Amazing grace: Let it save some more wretches
Published 7:23 am Wednesday, September 28, 2016
With a pressure cooker bomb detonating in New York and a mall stabbing in Minnesota, we once more come face-to-face with the real threat of terrorism as American citizens. It’s not that war out there. It’s here. It’s everywhere.
The majority of Christian ethicists in history have not landed as pacifists, but rather as proponents of just war theory: A government has the right to participate in war, including the killing of enemy combatants, so long as the cause is just. Now what determines a just cause is a much longer conversation for another article.
But how does the just cause of combating ISIS fall in line with the words of Jesus, “Love your enemies”?
In the book of Jonah, the meanest nation on the block was Assyria, its capital being Nineveh. They were brutal to the people they conquered, including the Israelites. No joke. Read this ancient account from a leader of Assyria:
“I captured many troops alive: I cut off of some their arms and hands; I cut off of others their noses, ears and extremities. I gouged out the eyes of many troops. I made one pile of the living and one of heads. I hung their heads on trees around the city.”
And yet God called his prophet Jonah to go preach to the people of Nineveh! Many of you know the story.
He ran, but a storm and a great fish got him begrudgingly rebounded towards Nineveh. After he preached and the wicked city repented and God relented of punishing Nineveh, Jonah gets upset with God. He would make a terrible evangelist today.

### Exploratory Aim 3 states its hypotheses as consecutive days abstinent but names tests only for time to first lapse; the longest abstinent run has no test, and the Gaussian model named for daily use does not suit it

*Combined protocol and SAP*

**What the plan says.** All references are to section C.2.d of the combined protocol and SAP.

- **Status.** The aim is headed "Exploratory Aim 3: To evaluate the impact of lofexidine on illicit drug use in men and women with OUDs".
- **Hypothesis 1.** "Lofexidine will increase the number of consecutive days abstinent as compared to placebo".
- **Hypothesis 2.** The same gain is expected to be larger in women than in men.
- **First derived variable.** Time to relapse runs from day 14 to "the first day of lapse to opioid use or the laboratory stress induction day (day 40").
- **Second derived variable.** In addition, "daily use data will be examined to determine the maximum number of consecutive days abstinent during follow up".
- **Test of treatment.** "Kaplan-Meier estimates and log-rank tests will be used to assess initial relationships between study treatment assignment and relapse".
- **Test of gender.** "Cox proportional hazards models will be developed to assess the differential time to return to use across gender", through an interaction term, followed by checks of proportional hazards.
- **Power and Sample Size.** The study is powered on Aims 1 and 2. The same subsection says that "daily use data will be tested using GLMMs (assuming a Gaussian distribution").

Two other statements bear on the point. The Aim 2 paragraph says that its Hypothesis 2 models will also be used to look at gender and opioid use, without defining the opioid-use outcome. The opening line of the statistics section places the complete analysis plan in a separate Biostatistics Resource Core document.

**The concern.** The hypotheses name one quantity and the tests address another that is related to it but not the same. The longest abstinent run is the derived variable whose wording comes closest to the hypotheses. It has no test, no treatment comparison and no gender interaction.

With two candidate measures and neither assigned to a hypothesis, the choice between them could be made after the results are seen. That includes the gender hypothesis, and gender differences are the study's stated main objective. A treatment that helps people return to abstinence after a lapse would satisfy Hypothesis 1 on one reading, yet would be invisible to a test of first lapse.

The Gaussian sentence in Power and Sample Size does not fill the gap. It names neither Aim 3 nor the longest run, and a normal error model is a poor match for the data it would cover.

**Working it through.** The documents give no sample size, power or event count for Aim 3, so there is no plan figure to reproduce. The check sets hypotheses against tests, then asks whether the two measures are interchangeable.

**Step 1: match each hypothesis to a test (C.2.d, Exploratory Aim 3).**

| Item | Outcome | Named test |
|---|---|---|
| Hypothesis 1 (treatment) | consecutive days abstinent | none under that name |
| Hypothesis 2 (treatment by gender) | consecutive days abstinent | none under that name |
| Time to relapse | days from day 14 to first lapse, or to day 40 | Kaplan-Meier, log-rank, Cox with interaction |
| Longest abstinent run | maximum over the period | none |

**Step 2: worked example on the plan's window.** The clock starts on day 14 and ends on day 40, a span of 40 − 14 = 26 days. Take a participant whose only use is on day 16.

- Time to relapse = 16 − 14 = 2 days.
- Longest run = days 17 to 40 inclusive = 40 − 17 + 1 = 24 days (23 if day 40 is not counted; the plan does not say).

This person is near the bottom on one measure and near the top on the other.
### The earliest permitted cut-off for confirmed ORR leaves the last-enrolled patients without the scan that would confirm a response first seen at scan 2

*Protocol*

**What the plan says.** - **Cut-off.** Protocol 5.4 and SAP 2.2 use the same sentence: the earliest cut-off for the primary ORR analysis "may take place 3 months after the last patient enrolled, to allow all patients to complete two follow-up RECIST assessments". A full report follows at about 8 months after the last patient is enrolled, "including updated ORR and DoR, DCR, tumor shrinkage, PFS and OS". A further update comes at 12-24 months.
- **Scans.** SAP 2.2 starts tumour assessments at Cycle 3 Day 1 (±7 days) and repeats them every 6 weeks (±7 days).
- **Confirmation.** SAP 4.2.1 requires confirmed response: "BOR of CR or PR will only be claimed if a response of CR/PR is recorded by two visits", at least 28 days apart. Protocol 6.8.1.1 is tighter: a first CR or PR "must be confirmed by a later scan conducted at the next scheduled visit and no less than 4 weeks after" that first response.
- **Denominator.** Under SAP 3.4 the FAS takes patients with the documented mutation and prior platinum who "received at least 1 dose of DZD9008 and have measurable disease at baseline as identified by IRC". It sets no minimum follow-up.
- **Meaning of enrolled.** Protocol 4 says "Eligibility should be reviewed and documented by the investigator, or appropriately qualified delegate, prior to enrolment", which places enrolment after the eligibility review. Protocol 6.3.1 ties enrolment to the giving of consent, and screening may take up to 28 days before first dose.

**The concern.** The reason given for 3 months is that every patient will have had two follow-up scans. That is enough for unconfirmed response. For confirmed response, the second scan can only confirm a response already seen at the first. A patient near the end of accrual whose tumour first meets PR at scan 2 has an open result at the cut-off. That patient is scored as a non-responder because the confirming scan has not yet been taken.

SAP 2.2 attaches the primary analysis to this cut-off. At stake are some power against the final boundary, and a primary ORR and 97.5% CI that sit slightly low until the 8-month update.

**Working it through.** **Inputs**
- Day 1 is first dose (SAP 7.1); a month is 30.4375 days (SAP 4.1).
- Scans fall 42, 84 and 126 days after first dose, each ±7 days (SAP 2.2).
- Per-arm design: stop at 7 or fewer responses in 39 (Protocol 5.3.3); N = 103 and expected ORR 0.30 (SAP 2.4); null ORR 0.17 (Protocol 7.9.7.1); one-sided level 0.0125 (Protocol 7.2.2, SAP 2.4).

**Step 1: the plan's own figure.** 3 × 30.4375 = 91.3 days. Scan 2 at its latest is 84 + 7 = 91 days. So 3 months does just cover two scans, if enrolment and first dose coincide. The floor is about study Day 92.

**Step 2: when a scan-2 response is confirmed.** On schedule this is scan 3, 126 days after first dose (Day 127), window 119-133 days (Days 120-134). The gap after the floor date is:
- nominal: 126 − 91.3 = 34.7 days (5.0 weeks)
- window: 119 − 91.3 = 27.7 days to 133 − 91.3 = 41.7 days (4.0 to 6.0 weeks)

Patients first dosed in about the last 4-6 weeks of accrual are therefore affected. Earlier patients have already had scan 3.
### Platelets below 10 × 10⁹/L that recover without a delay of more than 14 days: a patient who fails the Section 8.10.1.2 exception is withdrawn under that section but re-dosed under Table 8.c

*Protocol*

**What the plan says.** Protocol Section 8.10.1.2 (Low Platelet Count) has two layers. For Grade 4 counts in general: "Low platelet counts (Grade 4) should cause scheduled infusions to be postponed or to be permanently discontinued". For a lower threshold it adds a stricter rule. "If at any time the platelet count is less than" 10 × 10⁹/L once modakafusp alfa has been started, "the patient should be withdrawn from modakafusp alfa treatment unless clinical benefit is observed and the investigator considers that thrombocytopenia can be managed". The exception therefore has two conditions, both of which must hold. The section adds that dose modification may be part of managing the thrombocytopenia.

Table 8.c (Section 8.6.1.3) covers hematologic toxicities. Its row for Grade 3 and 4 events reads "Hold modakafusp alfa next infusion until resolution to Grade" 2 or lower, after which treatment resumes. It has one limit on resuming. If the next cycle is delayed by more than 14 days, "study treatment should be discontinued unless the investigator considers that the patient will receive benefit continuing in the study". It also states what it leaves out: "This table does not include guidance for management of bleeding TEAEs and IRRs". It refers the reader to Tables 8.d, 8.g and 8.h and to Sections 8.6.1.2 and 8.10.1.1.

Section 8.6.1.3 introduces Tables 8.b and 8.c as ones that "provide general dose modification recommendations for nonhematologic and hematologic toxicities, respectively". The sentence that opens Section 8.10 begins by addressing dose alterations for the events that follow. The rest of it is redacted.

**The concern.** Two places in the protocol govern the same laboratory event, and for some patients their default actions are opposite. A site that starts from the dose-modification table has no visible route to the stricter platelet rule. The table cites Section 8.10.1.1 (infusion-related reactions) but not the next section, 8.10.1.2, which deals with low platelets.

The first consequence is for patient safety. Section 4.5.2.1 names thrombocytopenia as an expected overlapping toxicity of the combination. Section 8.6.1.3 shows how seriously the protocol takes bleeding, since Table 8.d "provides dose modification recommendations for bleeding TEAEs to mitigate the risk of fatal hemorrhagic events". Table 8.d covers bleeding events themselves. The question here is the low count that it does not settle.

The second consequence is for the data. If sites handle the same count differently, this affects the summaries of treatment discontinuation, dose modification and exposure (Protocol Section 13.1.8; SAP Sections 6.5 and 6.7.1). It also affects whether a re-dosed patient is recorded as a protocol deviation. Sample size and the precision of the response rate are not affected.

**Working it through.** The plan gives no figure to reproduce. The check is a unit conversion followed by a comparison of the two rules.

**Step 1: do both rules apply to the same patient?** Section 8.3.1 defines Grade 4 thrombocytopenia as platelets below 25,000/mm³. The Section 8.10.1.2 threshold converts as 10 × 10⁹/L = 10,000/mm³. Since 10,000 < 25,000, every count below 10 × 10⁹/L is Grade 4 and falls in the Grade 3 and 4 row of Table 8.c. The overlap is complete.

Jonah preached repentance, but secretly he wanted to sit on the edge of the city, grab a bag of popcorn and watch the city go up in flames. But in Jonah 4:11 God chides, “And should not I pity Nineveh?” In other words, God is slow to anger and full of compassion. He takes no delight in the death of the wicked. He might have to display his just wrath, but he would rather the people turn to his grace.
God wants us to hold this tension. Justice must be served, yet we wish for grace and peace for all people created in the image of God. Yes, we should engage in pursuing ISIS, but the Christian doesn’t grab the popcorn; he heralds the Gospel.
The Christian prays that before that bomb takes that terrorist out, he turns from his wicked ways and follows Jesus. You don’t believe that Jesus would welcome an ISIS member with grace and forgiveness after he repents? Then check out Nineveh. Or better yet, check out a terrorist named Saul who became the Apostle Paul.
Grace is scandalous to the self-righteous. Remember, Jesus turns to the repentant thief on the cross and promised, “Today you will be with me in paradise.”
Our government has to do its job. But don’t sell the Gospel short of doing its job too. It’s amazing grace. Let it save some more wretches.
Matthew Homan is the pastor of Eureka Baptist Church. He can be reached at firstname.lastname@example.org.